Chameleons grow for a lifetime. Since their skin cannot grow with them, they have to shed it from time to time. This process is called molting or shedding. The anatomical term is ecdysis, derived from the ancient Greek ἐκδύω (ekduo), which means “to strip”. This is a nice way to describe the process: The chameleon removes its old skin during the shedding process like old clothes and keeps the new “clothes” on.
Shedding residues on the head of a Calumma linotum in Amber Mountain rainforest
In lizards, including chameleons, it is assumed that the thyroid gland secretes more hormones such as thyroxine before shedding. These are responsible for the shedding process of the epidermis. With snakes, by the way, it is exactly the other way around: an increased release of thyroxine from the thyroid gland slows down the molting intervals instead of stimulating new molting. The thyroid gland is controlled by the pituitary gland, among others.
The process of shedding
The molting begins even before we can see it with the naked eye on the chameleon. You can divide the whole process into different stages. The first stage is the normal state of the skin, i.e. the state during which the chameleon is not shedding its skin. The other five stages deal with the shedding process.
Only the epidermis, i.e. the outermost skin layer of the chameleon, is involved in molting. In the resting state, it consists – from bottom to top – of the germinal layer (Stratum germinativum), the granular layer (Stratum ganulosum), and the horny layer (Stratum corneum). The granular layer has a film rich in lipids, which plays a major role in making the skin “waterproof”. The outer horny layer is the strongly keratinized layer that forms the scales of the chameleon. There are α and β keratin, which form the horny layer in superimposed layers. The α keratin is soft and forms the inner part of the scales and the soft area between the individual scales. It ensures that a chameleon can inflate its gular sac and change its body shape. The β keratin on the other hand provides the hard, outer part of a scale.
Schematic sequence of a shedding with Stratum germinativum (1), Stratum granulosum (2), and Stratum corneum (3). The intermediate layer between old and new skin is shown in red.
The germinative layer of the epidermis builds up an additional granular layer and horny layer for shedding. It virtually builds up the same skin layers again under the old layers. Between the old and new skin layers an intermediate layer develops, the Stratum intermedium. White blood cells (heterophilic granulocytes) and lymphatic fluid migrate into this intermediate layer. This process can now be observed in the chameleon: The skin suddenly appears milky. The proteolytic enzymes of the lymph ensure that the old skin layer is gradually detached. This is the final stage of shedding. At this stage, you can see on the chameleon that the “old skin” bursts open and detaches itself. At first, there are still shreds hanging all over the chameleon, but little by little the remains of the skin are lost. The already stripped off “old” skin is called exuvia. This term is borrowed from the Latin exuviae. It means as much as “that which has been stripped off”. The hemipenes also shed their skin every time, and thus, after shedding, the remains of it are sometimes found in the vicinity of male chameleons in the form of small, yellowish, wrinkled strands.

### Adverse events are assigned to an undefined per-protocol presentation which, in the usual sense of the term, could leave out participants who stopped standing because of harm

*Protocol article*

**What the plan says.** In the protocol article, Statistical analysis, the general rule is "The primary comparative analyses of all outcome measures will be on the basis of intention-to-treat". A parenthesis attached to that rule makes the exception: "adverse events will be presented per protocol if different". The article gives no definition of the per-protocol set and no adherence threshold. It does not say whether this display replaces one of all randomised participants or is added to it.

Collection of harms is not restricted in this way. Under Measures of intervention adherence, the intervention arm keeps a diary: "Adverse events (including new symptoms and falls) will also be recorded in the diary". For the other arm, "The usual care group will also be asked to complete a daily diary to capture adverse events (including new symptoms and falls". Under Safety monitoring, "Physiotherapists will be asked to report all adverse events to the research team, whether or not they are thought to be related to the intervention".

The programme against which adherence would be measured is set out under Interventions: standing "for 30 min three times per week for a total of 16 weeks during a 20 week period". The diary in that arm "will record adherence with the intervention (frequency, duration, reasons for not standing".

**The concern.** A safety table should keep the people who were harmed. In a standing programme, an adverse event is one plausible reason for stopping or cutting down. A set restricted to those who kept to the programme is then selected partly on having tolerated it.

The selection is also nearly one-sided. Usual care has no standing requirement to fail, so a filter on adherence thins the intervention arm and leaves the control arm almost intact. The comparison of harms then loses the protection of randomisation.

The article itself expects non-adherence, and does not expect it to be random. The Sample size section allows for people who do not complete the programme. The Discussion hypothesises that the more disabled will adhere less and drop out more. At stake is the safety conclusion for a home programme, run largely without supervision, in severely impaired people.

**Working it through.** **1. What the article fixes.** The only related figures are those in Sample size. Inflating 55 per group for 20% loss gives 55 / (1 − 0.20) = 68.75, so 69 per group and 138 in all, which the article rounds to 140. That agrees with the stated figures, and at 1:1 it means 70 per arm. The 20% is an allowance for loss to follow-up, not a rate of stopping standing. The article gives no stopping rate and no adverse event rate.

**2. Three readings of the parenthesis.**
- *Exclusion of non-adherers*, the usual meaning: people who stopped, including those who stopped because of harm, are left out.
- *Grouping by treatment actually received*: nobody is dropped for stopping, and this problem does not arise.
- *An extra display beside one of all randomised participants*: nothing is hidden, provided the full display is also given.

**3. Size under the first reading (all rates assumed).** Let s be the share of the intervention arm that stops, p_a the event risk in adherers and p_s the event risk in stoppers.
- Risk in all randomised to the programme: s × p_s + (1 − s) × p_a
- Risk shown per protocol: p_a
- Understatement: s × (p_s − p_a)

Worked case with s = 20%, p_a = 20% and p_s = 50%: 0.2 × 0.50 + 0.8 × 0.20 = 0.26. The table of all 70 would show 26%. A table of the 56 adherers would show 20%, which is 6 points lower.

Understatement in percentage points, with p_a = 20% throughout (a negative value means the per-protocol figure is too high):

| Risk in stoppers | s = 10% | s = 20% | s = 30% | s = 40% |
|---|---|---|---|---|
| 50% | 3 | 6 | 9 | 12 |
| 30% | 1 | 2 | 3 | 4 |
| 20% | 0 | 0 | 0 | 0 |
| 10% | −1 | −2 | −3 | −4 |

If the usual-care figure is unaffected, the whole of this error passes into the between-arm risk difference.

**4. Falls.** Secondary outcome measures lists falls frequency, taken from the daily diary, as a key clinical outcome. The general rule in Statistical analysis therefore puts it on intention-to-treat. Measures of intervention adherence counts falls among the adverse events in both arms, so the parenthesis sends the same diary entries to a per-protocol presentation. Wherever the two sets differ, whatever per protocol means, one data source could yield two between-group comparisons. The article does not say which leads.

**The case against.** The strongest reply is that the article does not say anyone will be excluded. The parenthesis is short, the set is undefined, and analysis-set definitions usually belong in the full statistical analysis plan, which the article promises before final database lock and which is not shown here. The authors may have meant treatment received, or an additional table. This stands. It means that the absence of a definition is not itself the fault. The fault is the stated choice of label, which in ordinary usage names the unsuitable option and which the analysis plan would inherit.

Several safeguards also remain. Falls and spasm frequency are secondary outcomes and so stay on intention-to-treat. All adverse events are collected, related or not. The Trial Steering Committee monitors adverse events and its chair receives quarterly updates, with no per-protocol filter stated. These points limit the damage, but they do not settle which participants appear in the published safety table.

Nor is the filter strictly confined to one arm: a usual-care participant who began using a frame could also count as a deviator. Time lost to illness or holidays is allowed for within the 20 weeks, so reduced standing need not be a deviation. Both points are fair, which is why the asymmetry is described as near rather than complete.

The molting processes in reptiles have so far been studied mainly in snakes and some geckos. Since they are very similar, it is assumed that reptiles that have not been studied also shed their skin in the same way or only with very small differences in the process. Unfortunately, there are no studies on the molting process of chameleons.
The shedding process is largely controlled by the health of the chameleon. Sick chameleons do not molt well and often shedding residues remain. Furthermore, molting only works if the ambient temperature is right. As ectothermic reptiles, chameleons depend on heat to ensure that all processes of the body function – shedding is no exception. In Madagascar, molting works best during the rainy season, when there is the best food supply and most growth takes place. In addition, during the rainy season, there is increased humidity, which makes shedding easier.
During the shedding process, the new skin is still very soft, which makes it more susceptible to parasites and infections. This unfortunately directly destroys the actual practical effect that chameleons can get rid of annoying parasites by shedding in the wilderness of Madagascar.
Changes in behavior
Many chameleons change their behavior during a molt. First of all, some animals stop eating shortly before and during molting. Others become more aggressive than usual. During the shedding process itself, most chameleons try to scrape the remains of the molt off branches or rub body parts like the eyes on plants to get disturbing skin shreds out of sight. Although it is rarely observed in chameleons, there are some individuals that eat the exuviae.
Duration of shedding
Chameleons grow for a lifetime, which means that they will continue to shed their skin for the rest of their lives. Young animals quickly shed their skin all over their body within a few hours. The older the chameleon becomes, the slower it sheds. A moult can then take one or two weeks and only occur every few months. In adult animals it is also normal if only parts of the body are shed. Sometimes the head is on, sometimes the tail, then a leg.